Belfast Telegraph

Tuesday 25 November 2014

Northern Ireland static as rest of UK sees house prices rise

UK house prices increased slightly last month, according to a major lender - but estate agents in Northern Ireland said there was no evidence of increasing prices in Northern Ireland.

Elsewhere in the UK, prices were 1.2% higher month-on-month in June with the average home costing £163,049, Halifax said.

Housing economist Martin Ellis said low interest rates, an increase in the number of people in employment and some tightening in market conditions earlier in the year are likely to be the main factors behind the recent improvement in price trends.

But Northern Ireland estate agents said the Halifax view did not reflect their experience.

Richard McCulloch, from Stanley Best Estate Agents in Cookstown, said he has noticed a "slight decrease" in house prices.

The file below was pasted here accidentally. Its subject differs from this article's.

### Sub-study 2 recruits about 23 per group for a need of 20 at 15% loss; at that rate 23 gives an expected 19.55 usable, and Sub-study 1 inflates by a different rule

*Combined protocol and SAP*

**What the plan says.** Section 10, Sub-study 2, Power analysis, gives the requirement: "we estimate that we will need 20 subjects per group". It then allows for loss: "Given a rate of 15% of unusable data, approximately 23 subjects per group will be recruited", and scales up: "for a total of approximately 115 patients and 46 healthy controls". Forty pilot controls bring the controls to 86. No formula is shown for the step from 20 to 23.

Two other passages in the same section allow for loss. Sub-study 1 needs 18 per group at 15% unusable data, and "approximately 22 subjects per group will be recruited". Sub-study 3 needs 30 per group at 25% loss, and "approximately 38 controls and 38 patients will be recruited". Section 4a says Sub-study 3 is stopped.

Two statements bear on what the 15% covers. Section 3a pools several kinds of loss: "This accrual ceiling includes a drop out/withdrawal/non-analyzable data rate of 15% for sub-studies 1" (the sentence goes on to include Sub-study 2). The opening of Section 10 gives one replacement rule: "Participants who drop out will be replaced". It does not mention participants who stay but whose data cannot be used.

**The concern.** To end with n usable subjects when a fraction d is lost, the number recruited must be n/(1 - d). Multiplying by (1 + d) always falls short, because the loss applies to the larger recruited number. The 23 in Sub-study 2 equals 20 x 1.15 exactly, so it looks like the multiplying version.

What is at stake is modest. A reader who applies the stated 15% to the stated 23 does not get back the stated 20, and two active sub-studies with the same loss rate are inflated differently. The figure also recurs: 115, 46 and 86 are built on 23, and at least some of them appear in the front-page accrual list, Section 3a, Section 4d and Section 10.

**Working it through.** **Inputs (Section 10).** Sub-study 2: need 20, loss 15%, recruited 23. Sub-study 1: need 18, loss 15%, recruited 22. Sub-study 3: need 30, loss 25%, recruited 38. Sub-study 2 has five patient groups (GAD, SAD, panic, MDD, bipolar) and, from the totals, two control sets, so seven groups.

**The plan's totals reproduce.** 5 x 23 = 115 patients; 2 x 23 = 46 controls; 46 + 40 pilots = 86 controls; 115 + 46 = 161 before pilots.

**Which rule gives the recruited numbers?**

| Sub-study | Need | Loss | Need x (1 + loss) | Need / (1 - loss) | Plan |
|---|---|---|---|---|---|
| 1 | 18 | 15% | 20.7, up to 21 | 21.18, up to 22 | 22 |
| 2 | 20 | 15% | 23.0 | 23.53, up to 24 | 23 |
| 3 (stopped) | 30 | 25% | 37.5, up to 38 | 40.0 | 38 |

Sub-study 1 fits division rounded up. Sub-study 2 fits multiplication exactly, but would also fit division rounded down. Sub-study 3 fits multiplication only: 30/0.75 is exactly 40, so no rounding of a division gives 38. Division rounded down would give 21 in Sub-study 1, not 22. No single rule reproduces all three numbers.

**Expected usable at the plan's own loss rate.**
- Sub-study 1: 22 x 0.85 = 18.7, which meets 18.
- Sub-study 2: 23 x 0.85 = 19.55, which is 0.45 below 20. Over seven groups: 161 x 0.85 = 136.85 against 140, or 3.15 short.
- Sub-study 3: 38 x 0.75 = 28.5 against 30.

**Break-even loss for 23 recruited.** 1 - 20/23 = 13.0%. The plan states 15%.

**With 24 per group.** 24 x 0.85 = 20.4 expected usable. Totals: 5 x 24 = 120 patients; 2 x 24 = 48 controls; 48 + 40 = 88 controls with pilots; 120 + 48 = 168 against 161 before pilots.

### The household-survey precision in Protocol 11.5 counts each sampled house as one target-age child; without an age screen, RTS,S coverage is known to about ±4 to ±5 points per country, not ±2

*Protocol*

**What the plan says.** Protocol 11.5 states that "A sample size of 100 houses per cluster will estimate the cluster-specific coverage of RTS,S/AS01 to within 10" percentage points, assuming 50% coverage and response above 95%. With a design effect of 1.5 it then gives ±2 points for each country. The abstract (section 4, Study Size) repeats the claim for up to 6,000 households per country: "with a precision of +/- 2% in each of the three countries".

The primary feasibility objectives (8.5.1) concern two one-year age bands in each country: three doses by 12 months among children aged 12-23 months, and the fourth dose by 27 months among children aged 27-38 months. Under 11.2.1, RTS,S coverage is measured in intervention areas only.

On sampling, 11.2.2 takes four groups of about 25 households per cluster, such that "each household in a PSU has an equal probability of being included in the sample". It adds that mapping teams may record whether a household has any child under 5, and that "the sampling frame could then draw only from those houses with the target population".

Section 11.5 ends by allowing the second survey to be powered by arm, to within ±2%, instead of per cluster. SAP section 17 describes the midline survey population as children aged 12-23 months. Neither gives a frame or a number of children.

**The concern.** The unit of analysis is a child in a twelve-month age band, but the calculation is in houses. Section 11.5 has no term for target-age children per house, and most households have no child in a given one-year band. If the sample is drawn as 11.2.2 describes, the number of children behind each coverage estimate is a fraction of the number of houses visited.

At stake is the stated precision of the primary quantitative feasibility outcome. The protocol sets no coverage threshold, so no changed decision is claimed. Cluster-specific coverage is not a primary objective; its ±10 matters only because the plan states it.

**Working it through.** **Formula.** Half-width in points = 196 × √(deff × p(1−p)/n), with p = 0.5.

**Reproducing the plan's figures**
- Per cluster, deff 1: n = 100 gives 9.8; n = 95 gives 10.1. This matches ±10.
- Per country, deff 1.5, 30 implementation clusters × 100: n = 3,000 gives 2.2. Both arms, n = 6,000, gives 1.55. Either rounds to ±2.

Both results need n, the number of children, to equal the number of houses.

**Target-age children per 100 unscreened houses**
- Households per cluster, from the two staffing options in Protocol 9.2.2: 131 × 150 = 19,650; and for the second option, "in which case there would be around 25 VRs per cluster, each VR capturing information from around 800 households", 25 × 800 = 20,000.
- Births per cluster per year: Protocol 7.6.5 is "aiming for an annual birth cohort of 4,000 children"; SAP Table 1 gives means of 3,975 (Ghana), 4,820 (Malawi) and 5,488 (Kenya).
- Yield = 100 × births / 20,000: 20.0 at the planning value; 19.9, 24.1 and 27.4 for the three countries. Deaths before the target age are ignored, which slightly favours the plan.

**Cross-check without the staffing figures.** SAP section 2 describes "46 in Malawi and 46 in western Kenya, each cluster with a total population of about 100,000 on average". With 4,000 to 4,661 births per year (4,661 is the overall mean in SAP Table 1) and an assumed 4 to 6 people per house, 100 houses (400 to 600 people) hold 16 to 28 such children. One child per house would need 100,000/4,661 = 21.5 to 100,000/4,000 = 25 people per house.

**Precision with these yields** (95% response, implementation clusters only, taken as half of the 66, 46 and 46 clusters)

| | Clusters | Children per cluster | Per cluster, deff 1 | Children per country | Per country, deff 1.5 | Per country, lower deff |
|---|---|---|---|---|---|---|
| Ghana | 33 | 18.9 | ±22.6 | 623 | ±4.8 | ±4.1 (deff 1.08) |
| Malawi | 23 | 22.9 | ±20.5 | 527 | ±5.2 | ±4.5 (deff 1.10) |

"We are noticing more sales, but at the lower end of the market," Mr McCulloch said.

"The Halifax sample size is not large enough to show the entire market.

"There are more buyers out there, but that is linked to prices being at an affordable level.

"We are expecting a slowdown in July and for things to pick up in August.

"We are keeping our fingers crossed for that."

According to the latest University of Ulster house price survey, the average house price in Northern Ireland in the first quarter of 2011 was £143,918 - down from £240,408 at the peak of the boom in 2007.

Gary Best, from Best Property Services in Newry, said the majority of his sales were for property priced under £120,000.

"House prices at a local level are fairly static," he said.

"The sales volume has increased from where we were a year or so ago.

"June has been a fairly active month, but July is expected to be sluggish because of the holiday situation."

Keith Mitchell, from Templeton Robinson in Belfast, said there is uncertainty regarding prices over the next two or three years, but said quarterly results should not put people off buying a home.

The Bank of England is set to give homeowners breathing space today by keeping interest rates on hold at their historic low of 0.5% amid further signs that the UK's economic recovery is faltering.

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